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  • Print publication year: 1998
  • Online publication date: January 2010

4 - Hydrothermal systems

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      • Hydrothermal systems
      • Edited by Andri Brack, Centre National de la Recherche Scientifique (CNRS), Paris
      • Book: The Molecular Origins of Life
      • Online publication: 06 January 2010
      • Chapter DOI: https://doi.org/10.1017/CBO9780511626180.006
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      • Hydrothermal systems
      • Edited by Andri Brack, Centre National de la Recherche Scientifique (CNRS), Paris
      • Book: The Molecular Origins of Life
      • Online publication: 06 January 2010
      • Chapter DOI: https://doi.org/10.1017/CBO9780511626180.006
      Available formats
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      • Hydrothermal systems
      • Edited by Andri Brack, Centre National de la Recherche Scientifique (CNRS), Paris
      • Book: The Molecular Origins of Life
      • Online publication: 06 January 2010
      • Chapter DOI: https://doi.org/10.1017/CBO9780511626180.006
      Available formats
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Summary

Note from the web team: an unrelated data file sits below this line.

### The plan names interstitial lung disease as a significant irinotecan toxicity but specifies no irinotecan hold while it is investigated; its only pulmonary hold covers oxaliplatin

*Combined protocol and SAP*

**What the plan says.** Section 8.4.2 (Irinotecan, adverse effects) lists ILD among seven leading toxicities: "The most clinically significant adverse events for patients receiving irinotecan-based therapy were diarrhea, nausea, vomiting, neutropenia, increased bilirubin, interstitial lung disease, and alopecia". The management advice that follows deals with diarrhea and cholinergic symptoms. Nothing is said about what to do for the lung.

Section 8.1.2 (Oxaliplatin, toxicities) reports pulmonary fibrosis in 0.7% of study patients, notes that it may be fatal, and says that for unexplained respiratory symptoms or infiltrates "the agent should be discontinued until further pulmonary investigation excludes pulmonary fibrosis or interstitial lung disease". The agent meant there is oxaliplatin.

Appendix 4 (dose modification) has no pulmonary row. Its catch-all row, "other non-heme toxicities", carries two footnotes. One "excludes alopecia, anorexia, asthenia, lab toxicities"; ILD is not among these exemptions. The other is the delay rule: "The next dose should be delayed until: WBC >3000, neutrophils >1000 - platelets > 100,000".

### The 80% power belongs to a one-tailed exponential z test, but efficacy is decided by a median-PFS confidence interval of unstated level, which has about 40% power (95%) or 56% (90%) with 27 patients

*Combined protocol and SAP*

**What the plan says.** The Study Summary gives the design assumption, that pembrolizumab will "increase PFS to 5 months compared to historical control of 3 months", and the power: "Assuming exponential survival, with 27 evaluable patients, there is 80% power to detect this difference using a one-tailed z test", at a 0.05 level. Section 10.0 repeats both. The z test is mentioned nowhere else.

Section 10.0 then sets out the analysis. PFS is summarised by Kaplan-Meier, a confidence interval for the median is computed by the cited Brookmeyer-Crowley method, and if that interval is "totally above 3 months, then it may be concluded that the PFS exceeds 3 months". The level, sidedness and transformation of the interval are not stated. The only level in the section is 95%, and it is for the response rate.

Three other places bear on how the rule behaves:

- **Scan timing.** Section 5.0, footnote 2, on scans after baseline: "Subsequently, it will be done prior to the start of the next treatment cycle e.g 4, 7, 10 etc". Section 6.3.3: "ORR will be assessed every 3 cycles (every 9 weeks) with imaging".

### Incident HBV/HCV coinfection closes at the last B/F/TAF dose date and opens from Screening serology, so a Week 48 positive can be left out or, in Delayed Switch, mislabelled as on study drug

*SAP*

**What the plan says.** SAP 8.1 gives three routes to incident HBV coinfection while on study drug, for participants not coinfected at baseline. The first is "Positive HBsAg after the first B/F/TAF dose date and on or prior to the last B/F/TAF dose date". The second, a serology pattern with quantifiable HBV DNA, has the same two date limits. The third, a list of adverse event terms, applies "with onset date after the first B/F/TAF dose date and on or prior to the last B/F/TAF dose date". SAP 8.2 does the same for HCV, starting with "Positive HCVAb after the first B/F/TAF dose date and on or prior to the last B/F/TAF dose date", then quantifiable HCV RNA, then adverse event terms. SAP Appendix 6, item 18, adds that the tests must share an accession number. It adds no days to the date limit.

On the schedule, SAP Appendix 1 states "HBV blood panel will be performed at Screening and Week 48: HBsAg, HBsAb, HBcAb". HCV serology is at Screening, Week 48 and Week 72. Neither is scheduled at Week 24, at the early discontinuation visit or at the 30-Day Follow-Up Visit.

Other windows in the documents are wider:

The conditions for potential abiotic formation of organic compounds from inorganic precursors have important implications for understanding past and present global carbon budgets. With respect to the early Earth, much of the current discussion has focused on whether the Earth's inventory of organic compounds was introduced from space or was a natural consequence of reactions taking place in the atmosphere, hydrosphere, and geosphere. It is, of course, of great interest in geochemistry to determine plausible pathways for abiotic synthesis of organic compounds. It is, however, equally important to identify natural settings that would be conductive for such reactions, as well as for the accumulation of simple organic compounds and for their subsequent reaction to form more complex macromolecules. The geosphere with its submarine hydrothermal systems offers a type of environment that in principle has not changed during the four billion years that have passed since the Earth's crust was formed.

Formation of oceanic crust and hydrothermal systems

New oceanic crust is created mainly by basalt production at ocean ridge spreading centers (Figure 4.1). Some basalt is also produced at oceanic hotspots, like the one that has created the Hawaiian Island Chain and is now overlain by the Loihi Seamount. During the process of basaltic crust formation, convecting water acts as a cooling fluid. The convecting water carries thermal energy away toward the relatively cold rock surface, thus creating hydrothermal systems. Geologists differentiate hydrothermal systems on the basis of their tectonic settings. In Figure 4.1, the most common types are shown: sediment-free on-axis systems on plate tectonic spreading centers, and off-axis systems on the flanks of the spreading centers.